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Trade war continues to hurt crop prices

Trade war continues to hurt crop prices

Soybeans are trading under US$8 per bushel

By Diego Flammini
Staff Writer
Farms.com

Grain prices are down amid the continued trade war between the United States and China.

On Monday, China announced its intention to raise tariffs on several U.S. products. The import levies will range from 5 to 25 percent depending on the goods.

Those tariffs will come into effect June 1, China’s government announced.

This move comes in retaliation to Friday’s notification that the U.S. Trade Representative increased tariffs from 10 percent to 25 percent on US$200-billion worth of Chinese goods.

The U.S. plans to place more tariffs on Chinese products on Monday, Bloomberg reported.

As the federal governments of those two countries place additional tariffs on one another, trading prices in several markets are declining.

July and August soybean prices are trading for under US$8 per bushel as of mid-Monday morning, the Chicago Board of Trade says. Corn futures for July and September are around US$3.50 per bushel and wheat prices for July and September are hovering between US$4.25 and US$4.33 per bushel.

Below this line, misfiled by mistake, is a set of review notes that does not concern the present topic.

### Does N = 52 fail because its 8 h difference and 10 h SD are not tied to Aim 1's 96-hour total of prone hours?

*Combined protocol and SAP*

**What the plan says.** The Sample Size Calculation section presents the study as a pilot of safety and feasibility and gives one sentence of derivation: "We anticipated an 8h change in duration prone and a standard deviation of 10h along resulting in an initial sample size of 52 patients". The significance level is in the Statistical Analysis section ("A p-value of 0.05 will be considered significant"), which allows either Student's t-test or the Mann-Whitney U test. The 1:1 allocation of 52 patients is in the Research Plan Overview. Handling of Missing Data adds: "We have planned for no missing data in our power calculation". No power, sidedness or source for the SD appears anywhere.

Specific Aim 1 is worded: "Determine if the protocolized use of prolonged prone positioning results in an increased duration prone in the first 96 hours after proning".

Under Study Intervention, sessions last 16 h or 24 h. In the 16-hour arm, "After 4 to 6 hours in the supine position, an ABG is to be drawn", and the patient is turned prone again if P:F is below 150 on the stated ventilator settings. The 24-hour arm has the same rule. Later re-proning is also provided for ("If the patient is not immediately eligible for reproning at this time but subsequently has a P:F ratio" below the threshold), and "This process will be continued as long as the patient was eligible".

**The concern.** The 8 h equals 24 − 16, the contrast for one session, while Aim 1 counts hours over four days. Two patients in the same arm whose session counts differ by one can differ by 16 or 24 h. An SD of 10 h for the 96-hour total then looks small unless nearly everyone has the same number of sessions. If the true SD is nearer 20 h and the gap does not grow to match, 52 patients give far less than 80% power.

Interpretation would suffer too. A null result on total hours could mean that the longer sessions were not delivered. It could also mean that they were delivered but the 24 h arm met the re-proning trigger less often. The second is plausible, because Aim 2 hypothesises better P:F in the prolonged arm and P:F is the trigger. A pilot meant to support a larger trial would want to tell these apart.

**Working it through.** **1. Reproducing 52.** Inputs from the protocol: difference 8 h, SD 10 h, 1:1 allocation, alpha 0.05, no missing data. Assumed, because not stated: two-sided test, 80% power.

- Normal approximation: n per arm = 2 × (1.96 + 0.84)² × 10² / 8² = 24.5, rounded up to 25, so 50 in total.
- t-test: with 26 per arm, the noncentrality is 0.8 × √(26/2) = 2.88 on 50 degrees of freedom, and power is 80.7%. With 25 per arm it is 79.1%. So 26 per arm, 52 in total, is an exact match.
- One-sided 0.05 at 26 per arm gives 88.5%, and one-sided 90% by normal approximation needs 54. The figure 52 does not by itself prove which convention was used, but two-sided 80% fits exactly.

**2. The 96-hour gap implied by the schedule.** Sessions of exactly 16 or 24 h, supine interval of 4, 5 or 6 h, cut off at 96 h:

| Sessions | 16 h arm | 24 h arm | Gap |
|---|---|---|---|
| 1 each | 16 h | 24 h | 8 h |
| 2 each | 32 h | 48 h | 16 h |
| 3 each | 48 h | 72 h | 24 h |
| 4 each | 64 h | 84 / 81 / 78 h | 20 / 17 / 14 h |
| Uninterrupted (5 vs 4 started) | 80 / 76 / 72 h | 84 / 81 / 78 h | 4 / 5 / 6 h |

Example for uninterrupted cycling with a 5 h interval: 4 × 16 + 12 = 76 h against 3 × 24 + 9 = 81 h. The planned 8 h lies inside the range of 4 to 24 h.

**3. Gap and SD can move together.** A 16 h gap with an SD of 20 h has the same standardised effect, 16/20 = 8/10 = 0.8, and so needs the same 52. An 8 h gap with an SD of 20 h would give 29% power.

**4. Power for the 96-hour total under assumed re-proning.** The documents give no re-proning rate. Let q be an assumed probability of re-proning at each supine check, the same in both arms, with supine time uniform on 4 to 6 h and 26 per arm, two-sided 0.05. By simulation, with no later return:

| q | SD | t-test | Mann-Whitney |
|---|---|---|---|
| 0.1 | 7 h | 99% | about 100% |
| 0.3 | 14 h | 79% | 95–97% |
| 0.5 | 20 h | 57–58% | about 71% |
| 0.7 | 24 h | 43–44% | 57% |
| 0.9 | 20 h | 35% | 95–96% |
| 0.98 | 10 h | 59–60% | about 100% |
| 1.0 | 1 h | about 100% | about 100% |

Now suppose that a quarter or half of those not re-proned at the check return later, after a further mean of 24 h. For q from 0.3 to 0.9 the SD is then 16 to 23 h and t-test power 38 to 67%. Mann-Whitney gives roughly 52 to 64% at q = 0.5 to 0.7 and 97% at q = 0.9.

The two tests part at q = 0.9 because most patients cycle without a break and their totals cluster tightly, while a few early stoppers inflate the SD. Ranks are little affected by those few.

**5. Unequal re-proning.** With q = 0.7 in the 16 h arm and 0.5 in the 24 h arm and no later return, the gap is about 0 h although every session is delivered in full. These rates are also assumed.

Barring a significant weather-driven crop hiccup, low ag commodity prices could be the status quo until the U.S. and China come to an agreement, said Abhinesh Gopal, head of commodity research with Farms.com Risk Management.

The trade war is the “real singular point of pressure on all of the ag markets,” he told Farms.com. “But, for all we know, this could all change tomorrow. The markets are very much news related. It’s uncharted territory as far as this trade war related market dynamic is concerned.”

Farmers are discouraged by the latest tariff exchange.

Each round of talks that goes by without a deal is detrimental to farmers, said Davie Stephens, president of the American Soybean Association.

“The U.S. has been at the table with China 11 times now and still has not closed the deal,” he said in a statement Monday. “What that means for soybean growers is that we’re losing. Losing a valuable market, losing stable pricing (and) losing an opportunity to support our families and our communities.”

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